Real lives: Retirement behind bars

Ivy Mellor has just come out of jail. She's 71 years old. HESTER LACEY reports on a growing trend
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Indy Lifestyle Online
Ivy Mellor is an unlikely-looking jailbird. She looks more like a member of the Townswomen's Guild or some such organisation for ladies of a certain age - or perhaps like someone's grandma, which in fact she is, and a great-grandmother too. At 71, she came out of New Hall women's prison in Yorkshire last month, having served nine months of an 18-month sentence for cheque book fraud.

She would never, she says, have thought she would end up in prison. "I served in the Army in the war, then I was a successful businesswoman. I've never been out of work, never used the system, apart from income support just lately." When the business she ran with her husband began to struggle a few years ago, a friend introduced her to a circle of Nottingham criminals who started her on stolen cheque books. She was caught, and served her first six-month sentence at the age of 67. Then the business failed and their home was repossessed. She was caught a second time and sentenced to 18 months last May.

Ivy was one of very few older women in the prison. Elderly women, not surprisingly, are one of the groups least likely to find themselves in the cells; the most recent figures from the prison service total only 17 female over-sixties, 0.8 per cent of the total of women in prison. Adjusting to being with some of the more rough-and-ready younger prisoners was, says Ivy, hard to cope with. "The aspect I found most distasteful was the language, of the young lasses in particular.I wasn't brought up to use the f-word. That was very difficult because at first I was in a wing where there were young offenders - only one or two older than 50."

She was shocked to find that many of the younger women couldn't read or write - they would ask her to read their letters to them. "They run round the streets and their parents aren't worried that they haven't gone to school." The younger girls, she says, were especially vulnerable to bullying and drugs. "I don't know how they got the drugs in, because there were random tests all the time. Once some of them barricaded themselves into a cell. They had this young girl, quite a nice young girl she was, on top of a wardrobe screaming away."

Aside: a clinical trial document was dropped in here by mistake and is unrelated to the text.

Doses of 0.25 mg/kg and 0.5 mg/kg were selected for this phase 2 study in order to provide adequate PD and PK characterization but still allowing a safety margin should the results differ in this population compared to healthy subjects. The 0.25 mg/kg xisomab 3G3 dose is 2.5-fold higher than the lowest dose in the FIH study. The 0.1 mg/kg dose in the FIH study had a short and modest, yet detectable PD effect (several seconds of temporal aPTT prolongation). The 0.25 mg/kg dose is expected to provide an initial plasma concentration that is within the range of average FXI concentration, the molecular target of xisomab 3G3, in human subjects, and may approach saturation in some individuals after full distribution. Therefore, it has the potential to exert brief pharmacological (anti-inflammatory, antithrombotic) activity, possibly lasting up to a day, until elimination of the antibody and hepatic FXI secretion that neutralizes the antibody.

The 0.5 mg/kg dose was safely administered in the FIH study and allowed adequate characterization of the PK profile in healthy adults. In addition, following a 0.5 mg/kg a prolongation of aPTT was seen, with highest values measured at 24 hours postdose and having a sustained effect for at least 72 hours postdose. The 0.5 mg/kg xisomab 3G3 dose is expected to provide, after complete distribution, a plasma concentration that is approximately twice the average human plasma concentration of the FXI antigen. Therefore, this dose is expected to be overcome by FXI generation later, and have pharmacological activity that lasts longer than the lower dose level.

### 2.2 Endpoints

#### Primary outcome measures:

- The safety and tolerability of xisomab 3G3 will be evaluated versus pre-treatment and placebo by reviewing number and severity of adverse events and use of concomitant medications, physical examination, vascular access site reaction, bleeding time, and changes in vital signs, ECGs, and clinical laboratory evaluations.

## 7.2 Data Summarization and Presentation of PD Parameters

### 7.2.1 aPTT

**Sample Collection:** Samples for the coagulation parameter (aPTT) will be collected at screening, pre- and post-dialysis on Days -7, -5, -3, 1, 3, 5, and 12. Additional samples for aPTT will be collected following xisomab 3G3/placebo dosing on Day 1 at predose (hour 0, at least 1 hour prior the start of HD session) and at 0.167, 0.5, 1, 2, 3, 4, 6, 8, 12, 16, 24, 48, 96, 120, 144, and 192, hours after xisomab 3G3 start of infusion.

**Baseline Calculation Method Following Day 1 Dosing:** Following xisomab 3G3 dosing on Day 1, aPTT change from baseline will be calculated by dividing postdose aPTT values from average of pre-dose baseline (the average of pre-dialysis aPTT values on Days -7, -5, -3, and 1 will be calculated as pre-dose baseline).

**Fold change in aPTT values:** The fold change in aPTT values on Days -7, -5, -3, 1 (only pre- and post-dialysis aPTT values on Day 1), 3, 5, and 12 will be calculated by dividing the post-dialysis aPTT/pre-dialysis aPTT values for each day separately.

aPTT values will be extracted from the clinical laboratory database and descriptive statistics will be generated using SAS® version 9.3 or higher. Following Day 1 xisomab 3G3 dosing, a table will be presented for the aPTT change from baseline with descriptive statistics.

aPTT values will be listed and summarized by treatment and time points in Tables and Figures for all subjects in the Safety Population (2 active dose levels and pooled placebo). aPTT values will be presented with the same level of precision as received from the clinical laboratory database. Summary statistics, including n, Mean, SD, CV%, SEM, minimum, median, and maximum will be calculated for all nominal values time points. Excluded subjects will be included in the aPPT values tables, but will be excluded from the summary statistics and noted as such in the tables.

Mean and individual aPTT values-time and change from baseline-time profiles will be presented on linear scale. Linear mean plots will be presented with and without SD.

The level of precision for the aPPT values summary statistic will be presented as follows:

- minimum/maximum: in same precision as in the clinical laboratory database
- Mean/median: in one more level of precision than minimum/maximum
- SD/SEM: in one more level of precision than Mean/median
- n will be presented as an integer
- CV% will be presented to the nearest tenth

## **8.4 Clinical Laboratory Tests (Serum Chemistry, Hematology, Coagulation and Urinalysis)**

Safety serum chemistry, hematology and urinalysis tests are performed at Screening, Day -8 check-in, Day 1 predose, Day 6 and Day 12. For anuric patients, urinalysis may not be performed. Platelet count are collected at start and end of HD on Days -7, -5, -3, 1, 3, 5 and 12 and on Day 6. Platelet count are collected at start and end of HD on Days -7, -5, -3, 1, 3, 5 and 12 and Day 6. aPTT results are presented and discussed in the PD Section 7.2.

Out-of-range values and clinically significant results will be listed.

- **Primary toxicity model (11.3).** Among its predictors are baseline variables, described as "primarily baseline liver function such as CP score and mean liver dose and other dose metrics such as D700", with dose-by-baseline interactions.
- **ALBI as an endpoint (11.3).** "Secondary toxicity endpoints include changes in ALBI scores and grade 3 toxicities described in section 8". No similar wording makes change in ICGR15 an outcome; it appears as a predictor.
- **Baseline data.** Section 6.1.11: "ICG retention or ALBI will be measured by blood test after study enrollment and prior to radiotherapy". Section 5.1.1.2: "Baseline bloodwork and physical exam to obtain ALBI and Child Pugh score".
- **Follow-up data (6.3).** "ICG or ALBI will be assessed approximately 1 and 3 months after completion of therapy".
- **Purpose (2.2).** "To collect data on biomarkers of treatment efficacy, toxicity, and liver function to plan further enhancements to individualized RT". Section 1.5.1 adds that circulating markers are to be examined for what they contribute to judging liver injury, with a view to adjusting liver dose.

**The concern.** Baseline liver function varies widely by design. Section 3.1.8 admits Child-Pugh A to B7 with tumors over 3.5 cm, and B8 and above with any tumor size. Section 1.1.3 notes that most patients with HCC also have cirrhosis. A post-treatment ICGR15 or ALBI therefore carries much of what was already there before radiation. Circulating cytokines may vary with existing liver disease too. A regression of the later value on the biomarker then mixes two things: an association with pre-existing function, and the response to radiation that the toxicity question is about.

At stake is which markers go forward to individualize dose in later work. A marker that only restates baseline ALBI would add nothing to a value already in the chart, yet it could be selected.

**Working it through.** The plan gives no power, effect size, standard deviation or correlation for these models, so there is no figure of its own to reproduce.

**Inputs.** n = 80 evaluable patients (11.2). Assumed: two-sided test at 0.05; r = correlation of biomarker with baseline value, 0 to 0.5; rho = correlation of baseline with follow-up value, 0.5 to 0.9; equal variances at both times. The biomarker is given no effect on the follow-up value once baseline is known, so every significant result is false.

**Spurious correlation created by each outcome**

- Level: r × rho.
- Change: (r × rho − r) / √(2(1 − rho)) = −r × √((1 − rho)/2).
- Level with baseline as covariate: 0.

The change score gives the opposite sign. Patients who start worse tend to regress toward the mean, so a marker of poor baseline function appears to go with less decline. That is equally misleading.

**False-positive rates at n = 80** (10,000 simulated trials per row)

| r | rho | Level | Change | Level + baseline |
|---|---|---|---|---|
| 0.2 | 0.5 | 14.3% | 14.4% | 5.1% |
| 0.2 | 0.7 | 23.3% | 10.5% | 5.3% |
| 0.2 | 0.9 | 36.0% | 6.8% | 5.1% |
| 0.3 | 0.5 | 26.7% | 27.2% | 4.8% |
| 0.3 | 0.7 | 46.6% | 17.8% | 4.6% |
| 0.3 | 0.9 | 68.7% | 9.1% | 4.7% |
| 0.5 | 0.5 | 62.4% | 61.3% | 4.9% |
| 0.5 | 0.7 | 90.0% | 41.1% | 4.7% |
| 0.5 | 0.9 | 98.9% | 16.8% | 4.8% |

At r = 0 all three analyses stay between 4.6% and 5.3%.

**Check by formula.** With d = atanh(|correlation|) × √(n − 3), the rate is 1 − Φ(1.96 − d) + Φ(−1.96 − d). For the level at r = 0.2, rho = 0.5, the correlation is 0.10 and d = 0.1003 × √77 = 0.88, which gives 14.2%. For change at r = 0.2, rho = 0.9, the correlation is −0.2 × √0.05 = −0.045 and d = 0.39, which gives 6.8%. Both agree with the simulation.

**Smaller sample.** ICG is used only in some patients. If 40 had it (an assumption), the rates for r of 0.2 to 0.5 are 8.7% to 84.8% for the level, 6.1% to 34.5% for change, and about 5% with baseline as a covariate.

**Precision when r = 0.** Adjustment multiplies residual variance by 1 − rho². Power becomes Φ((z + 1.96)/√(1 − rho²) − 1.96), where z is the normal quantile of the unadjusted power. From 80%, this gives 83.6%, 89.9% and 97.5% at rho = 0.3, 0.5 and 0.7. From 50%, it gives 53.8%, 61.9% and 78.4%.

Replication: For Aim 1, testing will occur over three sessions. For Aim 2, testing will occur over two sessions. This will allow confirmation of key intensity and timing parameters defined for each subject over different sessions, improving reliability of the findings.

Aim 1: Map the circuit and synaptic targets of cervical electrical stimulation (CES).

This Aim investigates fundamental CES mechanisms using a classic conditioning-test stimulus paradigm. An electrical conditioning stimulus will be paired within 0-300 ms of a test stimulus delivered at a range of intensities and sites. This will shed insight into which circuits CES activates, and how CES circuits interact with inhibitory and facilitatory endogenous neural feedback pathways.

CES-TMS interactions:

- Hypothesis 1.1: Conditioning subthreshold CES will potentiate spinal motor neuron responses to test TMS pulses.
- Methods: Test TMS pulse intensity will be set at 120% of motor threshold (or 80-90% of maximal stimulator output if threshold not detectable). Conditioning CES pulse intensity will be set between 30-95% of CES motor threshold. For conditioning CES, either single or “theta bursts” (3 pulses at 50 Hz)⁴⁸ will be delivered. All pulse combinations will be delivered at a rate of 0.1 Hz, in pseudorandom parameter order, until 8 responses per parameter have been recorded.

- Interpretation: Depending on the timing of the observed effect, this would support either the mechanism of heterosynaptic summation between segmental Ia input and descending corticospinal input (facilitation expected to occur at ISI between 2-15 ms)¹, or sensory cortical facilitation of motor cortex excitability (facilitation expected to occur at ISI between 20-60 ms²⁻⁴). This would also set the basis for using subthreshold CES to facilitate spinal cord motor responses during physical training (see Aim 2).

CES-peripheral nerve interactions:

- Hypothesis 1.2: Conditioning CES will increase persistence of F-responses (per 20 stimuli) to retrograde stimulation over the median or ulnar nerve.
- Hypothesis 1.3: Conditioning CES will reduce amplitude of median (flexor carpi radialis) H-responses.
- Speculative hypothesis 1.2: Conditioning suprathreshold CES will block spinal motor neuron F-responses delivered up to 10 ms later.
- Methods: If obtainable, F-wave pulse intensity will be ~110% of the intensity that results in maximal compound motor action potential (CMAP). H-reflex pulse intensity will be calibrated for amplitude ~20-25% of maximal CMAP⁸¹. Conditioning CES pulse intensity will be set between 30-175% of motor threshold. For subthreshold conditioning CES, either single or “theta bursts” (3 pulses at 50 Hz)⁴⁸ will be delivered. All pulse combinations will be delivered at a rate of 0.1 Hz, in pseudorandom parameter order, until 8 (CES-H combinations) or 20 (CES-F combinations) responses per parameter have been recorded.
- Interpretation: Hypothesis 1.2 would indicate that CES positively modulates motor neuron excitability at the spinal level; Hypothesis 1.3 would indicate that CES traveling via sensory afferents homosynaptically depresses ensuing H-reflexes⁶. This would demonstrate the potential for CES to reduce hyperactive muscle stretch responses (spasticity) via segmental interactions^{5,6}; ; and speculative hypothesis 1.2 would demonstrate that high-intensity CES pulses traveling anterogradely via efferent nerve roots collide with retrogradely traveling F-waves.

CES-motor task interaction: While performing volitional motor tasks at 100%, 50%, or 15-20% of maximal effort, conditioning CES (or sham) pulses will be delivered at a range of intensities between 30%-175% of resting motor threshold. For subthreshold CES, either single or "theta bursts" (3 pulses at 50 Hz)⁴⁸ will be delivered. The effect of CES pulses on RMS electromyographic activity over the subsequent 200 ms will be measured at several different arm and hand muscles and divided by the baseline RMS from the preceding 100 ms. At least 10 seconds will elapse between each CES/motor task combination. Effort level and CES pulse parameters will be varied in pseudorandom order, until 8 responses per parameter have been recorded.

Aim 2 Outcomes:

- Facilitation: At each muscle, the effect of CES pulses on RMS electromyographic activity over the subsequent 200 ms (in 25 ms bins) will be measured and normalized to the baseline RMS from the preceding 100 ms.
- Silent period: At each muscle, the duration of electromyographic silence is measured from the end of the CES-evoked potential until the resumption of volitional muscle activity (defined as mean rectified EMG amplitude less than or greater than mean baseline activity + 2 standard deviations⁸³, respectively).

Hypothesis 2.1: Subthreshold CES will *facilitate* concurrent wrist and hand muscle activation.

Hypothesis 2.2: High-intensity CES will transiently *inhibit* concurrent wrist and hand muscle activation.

Some of the experience was frightening. Ivy had a mini-stroke and was in hospital for three days. "I was with girls who'd done a lot of self- harm and one who was an alcoholic. She was seeing things, taking sheets off the bed and throwing them in the shower, stripping naked and laying on our beds. I said that whatever the doctor said the next day I was going back to the wing." And she missed her family - particularly her three grandchildren and three great-grandchildren.

Used to her independence, sharing a room with a younger woman was difficult. Ivy is over retirement age and technically didn't have to share the chores, but she mopped floors and cleaned the staff toilets - "I wanted to work. I didn't want to be behind my door."

She is no fragile old biddy and thus coped better than many of her age group would in prison. But caring for the elderly in jail will be an increasingly important issue, says Anita Dockley of the Howard League for Prison Reform, because of the new "three strikes and you're out" legislation where offenders get a mandatory life sentence for a third major offence. British prisons, she says, don't have the facilities to cope with the elderly. "The majority of the prison population is aged 25-30 and under and is male, and the majority is what the system is geared up to." Anita Dockley has been following the cases of two female lifers in their seventies. "One has had two strokes and can hardly talk. What can the prison service offer them?" Prison service figures already point to rising numbers: in 1987 there were 315 over-60s in prison, but in 1997 that figure had risen to 837.

Jan Elvin, editor of the National Prison Project Journal, part of the American Civil Liberties Union, notes that American state governments which already have "three strikes" or similar laws, are finding the cost of caring for elderly long-term prisoners is astronomical - from an average of $20,000 per year for a younger prisoner to more than $60,000 for an older one. "US prisons will look like geriatric wards," she says.

Ivy Mellor, meanwhile, is trying to rebuild her life outside. Her husband, aged 77, who is in poor health, is living in sheltered accommodation because while she was in prison he couldn't look after himself. Ivy can't bring him back to their house in Rainworth near Nottingham, because while she was in prison it was squatted by drug dealers, who stripped it bare and burned what furniture they couldn't sell, leaving behind a stack of unpaid bills. Ivy, however, keeps a stiff upper lip. "What you can't change in life you have to endure," she says. "Once you've accepted that, you can generally accept whatever life throws at you."

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